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Promoting Business In Iraq


In remarks to the U.S.-Iraq Business and Investment Conference, U.S. Secretary of State Hillary Clinton said a key U.S. goal for Iraq is to promote its economic development and integration into the global economy.

For decades, Iraq has been disconnected from the global economy because of war and sanctions. Now there is great potential for broad economic growth, fueled by, but not limited to, oil production.

Secretary Clinton said economic development goes hand-in-hand with a commitment to democracy. But in order for both democracy and economic development to succeed, the people of Iraq have to see results. They must see new jobs, more housing, and a rising standard of living.

Foreign investment is critical to realizing these goals. Already, the widening availability of new technologies in Iraq has expanded business opportunities. Some examples include increased cell phone access, mobile banking, mobile microfinance, distance learning, telemedicine, and mobile support for small farmers who can use their cell phones to check commodity prices or weather alerts.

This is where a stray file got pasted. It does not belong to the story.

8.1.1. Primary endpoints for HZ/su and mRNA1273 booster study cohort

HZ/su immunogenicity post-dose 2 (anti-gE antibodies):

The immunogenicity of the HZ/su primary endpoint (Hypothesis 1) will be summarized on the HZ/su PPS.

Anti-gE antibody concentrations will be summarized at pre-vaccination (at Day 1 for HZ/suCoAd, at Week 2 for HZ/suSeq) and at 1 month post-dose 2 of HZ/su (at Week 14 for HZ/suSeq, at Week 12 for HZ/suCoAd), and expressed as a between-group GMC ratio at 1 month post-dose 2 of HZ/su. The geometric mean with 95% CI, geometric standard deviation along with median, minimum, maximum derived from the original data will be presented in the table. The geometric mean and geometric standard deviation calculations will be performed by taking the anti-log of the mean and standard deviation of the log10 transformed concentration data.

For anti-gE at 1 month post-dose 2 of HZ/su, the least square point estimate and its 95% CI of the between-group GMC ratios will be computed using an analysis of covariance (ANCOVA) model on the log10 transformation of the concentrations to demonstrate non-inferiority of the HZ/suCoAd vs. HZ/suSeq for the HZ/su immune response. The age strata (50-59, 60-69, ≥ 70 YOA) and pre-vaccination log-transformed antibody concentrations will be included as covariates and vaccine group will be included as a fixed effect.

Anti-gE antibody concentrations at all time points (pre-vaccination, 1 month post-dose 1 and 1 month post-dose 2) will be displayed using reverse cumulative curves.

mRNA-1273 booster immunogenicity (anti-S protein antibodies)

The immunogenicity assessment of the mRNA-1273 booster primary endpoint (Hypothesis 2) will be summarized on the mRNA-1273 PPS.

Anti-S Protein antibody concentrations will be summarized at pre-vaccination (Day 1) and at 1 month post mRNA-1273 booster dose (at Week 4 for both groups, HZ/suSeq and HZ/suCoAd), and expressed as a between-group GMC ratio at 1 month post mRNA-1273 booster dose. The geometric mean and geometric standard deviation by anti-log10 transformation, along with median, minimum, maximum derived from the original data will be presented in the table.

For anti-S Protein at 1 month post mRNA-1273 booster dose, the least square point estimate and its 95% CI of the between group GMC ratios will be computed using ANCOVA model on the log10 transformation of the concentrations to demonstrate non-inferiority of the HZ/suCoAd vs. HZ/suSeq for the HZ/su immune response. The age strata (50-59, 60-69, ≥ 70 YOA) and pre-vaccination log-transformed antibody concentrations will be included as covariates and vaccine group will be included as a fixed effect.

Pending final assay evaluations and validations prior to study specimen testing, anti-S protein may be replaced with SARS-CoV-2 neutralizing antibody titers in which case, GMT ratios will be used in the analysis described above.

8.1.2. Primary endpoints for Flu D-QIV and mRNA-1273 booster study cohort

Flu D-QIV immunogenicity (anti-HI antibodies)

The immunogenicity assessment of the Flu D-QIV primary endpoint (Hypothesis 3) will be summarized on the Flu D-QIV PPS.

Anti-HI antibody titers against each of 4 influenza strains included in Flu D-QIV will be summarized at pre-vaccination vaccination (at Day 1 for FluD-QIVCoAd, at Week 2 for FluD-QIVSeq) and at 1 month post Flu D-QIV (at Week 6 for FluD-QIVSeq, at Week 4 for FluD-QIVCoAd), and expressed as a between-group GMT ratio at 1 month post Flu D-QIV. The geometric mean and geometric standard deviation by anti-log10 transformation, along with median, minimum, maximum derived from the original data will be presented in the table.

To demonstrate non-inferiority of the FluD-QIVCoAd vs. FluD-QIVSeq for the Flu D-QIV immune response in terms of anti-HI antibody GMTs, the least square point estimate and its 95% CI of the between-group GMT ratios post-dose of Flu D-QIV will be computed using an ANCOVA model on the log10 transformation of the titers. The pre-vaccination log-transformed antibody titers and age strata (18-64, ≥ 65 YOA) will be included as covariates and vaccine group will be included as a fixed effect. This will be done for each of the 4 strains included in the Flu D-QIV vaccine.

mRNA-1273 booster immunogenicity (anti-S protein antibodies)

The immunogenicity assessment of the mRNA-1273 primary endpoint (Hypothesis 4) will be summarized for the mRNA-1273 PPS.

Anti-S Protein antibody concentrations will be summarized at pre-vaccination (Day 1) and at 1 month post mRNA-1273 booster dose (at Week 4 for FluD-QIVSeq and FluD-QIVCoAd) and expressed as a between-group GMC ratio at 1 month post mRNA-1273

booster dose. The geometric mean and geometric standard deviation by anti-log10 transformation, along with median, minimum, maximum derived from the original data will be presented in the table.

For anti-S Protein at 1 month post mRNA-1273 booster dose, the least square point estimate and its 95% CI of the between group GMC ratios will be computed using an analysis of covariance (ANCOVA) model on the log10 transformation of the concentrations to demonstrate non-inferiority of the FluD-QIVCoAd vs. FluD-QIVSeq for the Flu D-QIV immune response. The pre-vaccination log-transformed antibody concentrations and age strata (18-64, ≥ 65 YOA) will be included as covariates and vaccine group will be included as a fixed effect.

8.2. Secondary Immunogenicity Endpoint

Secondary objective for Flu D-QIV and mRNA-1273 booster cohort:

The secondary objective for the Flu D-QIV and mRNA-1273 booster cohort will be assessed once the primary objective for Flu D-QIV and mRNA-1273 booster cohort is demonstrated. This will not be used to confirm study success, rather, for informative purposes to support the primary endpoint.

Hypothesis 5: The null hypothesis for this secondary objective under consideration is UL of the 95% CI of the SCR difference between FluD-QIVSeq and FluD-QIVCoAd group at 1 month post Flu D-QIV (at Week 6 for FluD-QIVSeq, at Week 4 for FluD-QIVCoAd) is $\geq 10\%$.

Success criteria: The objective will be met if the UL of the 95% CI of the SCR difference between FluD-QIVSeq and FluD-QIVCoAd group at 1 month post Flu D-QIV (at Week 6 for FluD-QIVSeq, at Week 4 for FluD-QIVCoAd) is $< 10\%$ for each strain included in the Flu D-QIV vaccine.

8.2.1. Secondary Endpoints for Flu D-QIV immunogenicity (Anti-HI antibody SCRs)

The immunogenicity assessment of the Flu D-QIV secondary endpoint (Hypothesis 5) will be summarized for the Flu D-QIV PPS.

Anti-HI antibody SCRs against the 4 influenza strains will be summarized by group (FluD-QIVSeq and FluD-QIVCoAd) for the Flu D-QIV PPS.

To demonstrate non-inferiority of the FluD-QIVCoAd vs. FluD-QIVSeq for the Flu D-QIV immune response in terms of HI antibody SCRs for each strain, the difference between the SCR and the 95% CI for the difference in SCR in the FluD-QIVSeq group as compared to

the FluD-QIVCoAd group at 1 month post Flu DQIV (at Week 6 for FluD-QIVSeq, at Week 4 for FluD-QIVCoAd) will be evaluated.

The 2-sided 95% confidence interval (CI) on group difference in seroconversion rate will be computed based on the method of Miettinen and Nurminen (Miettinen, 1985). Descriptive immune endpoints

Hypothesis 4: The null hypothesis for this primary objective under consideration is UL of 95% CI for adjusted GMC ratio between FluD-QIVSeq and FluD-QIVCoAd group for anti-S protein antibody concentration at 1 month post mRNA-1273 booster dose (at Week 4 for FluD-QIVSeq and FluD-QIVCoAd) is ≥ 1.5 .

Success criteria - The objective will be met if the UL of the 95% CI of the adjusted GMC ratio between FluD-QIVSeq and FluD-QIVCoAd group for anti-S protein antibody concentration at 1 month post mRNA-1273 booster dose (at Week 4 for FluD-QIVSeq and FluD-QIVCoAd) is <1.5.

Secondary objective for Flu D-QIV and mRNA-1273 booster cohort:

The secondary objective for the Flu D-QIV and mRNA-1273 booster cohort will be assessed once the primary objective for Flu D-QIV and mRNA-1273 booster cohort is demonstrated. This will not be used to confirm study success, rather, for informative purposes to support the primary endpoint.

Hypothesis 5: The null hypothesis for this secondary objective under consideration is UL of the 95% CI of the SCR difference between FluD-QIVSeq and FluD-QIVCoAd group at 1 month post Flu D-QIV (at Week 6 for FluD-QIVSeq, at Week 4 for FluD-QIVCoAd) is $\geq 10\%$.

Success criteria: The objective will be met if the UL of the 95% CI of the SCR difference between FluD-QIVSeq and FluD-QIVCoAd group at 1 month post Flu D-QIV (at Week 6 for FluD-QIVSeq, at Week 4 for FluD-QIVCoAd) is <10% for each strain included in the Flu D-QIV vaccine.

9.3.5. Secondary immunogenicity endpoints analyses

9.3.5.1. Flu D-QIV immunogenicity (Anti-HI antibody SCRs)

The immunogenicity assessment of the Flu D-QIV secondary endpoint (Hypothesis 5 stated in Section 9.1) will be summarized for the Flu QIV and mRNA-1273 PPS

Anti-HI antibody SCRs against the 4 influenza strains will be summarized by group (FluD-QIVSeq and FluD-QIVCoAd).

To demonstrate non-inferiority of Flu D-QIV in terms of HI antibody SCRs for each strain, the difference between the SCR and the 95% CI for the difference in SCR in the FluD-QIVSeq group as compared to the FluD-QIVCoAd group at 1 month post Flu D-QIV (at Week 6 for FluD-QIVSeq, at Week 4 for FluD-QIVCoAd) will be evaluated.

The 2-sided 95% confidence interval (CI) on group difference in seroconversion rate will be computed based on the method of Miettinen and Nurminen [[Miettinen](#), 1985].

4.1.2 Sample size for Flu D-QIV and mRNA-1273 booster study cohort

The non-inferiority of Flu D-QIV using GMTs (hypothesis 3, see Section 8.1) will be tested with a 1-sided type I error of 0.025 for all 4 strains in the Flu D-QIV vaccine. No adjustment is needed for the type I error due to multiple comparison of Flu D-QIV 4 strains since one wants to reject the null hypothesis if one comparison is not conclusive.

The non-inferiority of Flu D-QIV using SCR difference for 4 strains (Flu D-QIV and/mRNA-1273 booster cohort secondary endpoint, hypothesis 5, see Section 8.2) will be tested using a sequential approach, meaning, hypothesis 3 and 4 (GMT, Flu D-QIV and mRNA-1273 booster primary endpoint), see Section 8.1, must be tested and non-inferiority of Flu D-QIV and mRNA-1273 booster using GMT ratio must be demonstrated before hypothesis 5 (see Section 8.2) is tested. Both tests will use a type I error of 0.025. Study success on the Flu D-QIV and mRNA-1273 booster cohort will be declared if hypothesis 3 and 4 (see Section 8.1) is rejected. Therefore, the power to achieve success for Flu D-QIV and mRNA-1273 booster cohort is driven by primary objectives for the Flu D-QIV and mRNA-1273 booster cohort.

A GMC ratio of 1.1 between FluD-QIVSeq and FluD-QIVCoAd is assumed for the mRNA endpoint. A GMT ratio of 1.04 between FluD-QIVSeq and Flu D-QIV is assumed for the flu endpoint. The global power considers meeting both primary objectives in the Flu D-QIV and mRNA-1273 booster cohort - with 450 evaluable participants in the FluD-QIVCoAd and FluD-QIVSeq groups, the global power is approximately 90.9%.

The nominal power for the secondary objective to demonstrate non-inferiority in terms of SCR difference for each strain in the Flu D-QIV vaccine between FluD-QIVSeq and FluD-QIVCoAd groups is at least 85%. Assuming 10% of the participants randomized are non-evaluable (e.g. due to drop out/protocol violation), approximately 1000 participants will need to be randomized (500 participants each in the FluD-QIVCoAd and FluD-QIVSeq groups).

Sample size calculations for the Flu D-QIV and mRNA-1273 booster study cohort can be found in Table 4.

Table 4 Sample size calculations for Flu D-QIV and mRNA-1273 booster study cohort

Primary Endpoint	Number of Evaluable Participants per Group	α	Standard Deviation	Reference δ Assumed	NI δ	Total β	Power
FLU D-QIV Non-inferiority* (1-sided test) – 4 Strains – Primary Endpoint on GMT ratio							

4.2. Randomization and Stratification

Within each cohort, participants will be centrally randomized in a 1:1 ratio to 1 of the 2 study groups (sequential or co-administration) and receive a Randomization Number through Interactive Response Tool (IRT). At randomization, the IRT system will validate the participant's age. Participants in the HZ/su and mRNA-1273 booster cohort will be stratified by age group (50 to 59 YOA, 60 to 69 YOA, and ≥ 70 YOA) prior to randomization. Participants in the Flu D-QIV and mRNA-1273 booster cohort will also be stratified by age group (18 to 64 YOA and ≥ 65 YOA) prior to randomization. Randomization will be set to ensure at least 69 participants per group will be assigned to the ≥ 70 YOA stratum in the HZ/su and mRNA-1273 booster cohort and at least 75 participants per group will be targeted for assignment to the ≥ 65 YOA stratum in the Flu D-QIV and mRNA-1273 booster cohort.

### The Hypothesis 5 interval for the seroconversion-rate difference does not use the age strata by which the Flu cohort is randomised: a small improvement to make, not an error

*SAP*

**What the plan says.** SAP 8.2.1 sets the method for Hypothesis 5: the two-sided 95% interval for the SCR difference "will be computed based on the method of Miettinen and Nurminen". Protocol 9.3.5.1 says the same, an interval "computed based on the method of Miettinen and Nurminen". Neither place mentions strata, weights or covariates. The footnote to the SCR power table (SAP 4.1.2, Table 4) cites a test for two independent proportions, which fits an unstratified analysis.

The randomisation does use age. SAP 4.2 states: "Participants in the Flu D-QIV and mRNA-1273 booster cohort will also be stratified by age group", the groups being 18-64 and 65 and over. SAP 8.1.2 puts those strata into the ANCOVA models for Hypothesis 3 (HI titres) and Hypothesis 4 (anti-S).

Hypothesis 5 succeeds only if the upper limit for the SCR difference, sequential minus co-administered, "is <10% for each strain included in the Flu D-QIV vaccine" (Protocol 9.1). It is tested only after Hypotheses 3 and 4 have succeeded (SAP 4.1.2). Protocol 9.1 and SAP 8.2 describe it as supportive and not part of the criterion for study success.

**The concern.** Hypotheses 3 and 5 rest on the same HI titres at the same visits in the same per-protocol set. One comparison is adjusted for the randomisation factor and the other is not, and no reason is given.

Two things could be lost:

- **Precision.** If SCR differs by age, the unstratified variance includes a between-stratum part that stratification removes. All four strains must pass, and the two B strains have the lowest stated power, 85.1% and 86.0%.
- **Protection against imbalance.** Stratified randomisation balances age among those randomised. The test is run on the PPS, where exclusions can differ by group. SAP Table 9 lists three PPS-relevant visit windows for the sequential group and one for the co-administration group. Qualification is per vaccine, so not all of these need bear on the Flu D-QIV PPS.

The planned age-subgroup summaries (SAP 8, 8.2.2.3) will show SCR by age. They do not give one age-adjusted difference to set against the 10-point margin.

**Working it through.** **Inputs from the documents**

In an effort to promote the development of high-tech industry in Iraq, the State Department has launched a U.S.-Iraqi internship program scheduled to start in January. Through this program, interns from Iraq will be placed in technology start-ups in the U.S. to expose them to entrepreneurship and teach them technical skills.

Iraq has taken some important steps to promote business development. Recently the parliament passed amendments to the National Investment Law that will allow foreigners to purchase land in Iraq for the purpose of commercial housing developments. But the international business community is still looking to the Iraqi government to do more to create safe and attractive conditions. That begins with holding free and fair national elections in January. Additionally, a hydrocarbon law is vital for regulating the oil sector.

The American people have already invested a great deal in Iraq. "Many families have paid the ultimate price for Iraq’s freedom and stability. Now, as we end our military involvement in Iraq," said Secretary Clinton, "we pledge to secure the gains that the American and Iraqi people have achieved, by affirming our commitment to work with our Iraqi partners to help them realize their own ambitions and aspirations."
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